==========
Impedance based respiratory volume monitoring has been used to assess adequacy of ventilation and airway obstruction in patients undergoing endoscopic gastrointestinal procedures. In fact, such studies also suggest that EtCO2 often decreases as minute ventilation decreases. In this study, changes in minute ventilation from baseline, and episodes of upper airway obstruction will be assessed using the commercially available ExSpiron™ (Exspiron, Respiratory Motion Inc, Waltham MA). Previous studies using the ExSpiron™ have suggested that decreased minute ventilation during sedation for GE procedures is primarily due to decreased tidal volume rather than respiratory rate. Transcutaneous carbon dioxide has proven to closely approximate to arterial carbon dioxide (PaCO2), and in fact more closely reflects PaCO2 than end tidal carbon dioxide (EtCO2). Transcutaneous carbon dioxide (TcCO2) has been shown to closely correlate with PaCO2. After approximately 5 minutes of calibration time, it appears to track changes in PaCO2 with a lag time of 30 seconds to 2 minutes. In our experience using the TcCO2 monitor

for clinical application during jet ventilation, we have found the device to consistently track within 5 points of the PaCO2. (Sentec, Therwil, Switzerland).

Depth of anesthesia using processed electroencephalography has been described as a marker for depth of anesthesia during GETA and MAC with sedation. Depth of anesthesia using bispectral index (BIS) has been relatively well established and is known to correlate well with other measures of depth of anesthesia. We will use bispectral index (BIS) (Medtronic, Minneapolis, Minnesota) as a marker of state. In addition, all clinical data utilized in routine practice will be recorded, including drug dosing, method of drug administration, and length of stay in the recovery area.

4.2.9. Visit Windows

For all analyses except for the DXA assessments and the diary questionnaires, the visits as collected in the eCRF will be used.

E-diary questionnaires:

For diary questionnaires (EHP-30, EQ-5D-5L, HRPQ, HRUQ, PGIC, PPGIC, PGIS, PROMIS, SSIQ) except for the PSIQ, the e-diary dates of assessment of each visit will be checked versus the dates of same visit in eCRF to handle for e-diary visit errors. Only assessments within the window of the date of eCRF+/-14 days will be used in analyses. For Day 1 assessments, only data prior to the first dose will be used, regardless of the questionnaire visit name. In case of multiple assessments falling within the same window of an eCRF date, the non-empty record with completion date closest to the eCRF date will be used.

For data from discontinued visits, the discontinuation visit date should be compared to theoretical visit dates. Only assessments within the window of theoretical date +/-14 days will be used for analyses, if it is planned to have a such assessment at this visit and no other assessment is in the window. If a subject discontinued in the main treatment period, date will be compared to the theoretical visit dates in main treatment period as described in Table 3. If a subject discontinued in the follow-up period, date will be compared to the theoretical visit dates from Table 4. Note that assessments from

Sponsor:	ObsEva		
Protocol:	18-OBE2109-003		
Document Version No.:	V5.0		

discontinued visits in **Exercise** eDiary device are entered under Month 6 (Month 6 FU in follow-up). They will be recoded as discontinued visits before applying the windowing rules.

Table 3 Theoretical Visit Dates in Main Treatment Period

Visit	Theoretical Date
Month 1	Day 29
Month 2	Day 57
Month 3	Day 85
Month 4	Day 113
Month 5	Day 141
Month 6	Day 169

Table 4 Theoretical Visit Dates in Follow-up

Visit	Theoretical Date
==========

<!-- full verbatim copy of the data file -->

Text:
Impedance based respiratory volume monitoring has been used to assess adequacy of ventilation and airway obstruction in patients undergoing endoscopic gastrointestinal procedures. In fact, such studies also suggest that EtCO2 often decreases as minute ventilation decreases. In this study, changes in minute ventilation from baseline, and episodes of upper airway obstruction will be assessed using the commercially available ExSpiron™ (Exspiron, Respiratory Motion Inc, Waltham MA). Previous studies using the ExSpiron™ have suggested that decreased minute ventilation during sedation for GE procedures is primarily due to decreased tidal volume rather than respiratory rate. Transcutaneous carbon dioxide has proven to closely approximate to arterial carbon dioxide (PaCO2), and in fact more closely reflects PaCO2 than end tidal carbon dioxide (EtCO2). Transcutaneous carbon dioxide (TcCO2) has been shown to closely correlate with PaCO2. After approximately 5 minutes of calibration time, it appears to track changes in PaCO2 with a lag time of 30 seconds to 2 minutes. In our experience using the TcCO2 monitor

for clinical application during jet ventilation, we have found the device to consistently track within 5 points of the PaCO2. (Sentec, Therwil, Switzerland).

Depth of anesthesia using processed electroencephalography has been described as a marker for depth of anesthesia during GETA and MAC with sedation. Depth of anesthesia using bispectral index (BIS) has been relatively well established and is known to correlate well with other measures of depth of anesthesia. We will use bispectral index (BIS) (Medtronic, Minneapolis, Minnesota) as a marker of state. In addition, all clinical data utilized in routine practice will be recorded, including drug dosing, method of drug administration, and length of stay in the recovery area.

4.2.9. Visit Windows

For all analyses except for the DXA assessments and the diary questionnaires, the visits as collected in the eCRF will be used.

E-diary questionnaires:

For diary questionnaires (EHP-30, EQ-5D-5L, HRPQ, HRUQ, PGIC, PPGIC, PGIS, PROMIS, SSIQ) except for the PSIQ, the e-diary dates of assessment of each visit will be checked versus the dates of same visit in eCRF to handle for e-diary visit errors. Only assessments within the window of the date of eCRF+/-14 days will be used in analyses. For Day 1 assessments, only data prior to the first dose will be used, regardless of the questionnaire visit name. In case of multiple assessments falling within the same window of an eCRF date, the non-empty record with completion date closest to the eCRF date will be used.

For data from discontinued visits, the discontinuation visit date should be compared to theoretical visit dates. Only assessments within the window of theoretical date +/-14 days will be used for analyses, if it is planned to have a such assessment at this visit and no other assessment is in the window. If a subject discontinued in the main treatment period, date will be compared to the theoretical visit dates in main treatment period as described in Table 3. If a subject discontinued in the follow-up period, date will be compared to the theoretical visit dates from Table 4. Note that assessments from

Sponsor:	ObsEva		
Protocol:	18-OBE2109-003		
Document Version No.:	V5.0		

discontinued visits in **Exercise** eDiary device are entered under Month 6 (Month 6 FU in follow-up). They will be recoded as discontinued visits before applying the windowing rules.

Table 3 Theoretical Visit Dates in Main Treatment Period

Visit	Theoretical Date
Month 1	Day 29
Month 2	Day 57
Month 3	Day 85
Month 4	Day 113
Month 5	Day 141
Month 6	Day 169

Table 4 Theoretical Visit Dates in Follow-up

Visit	Theoretical Date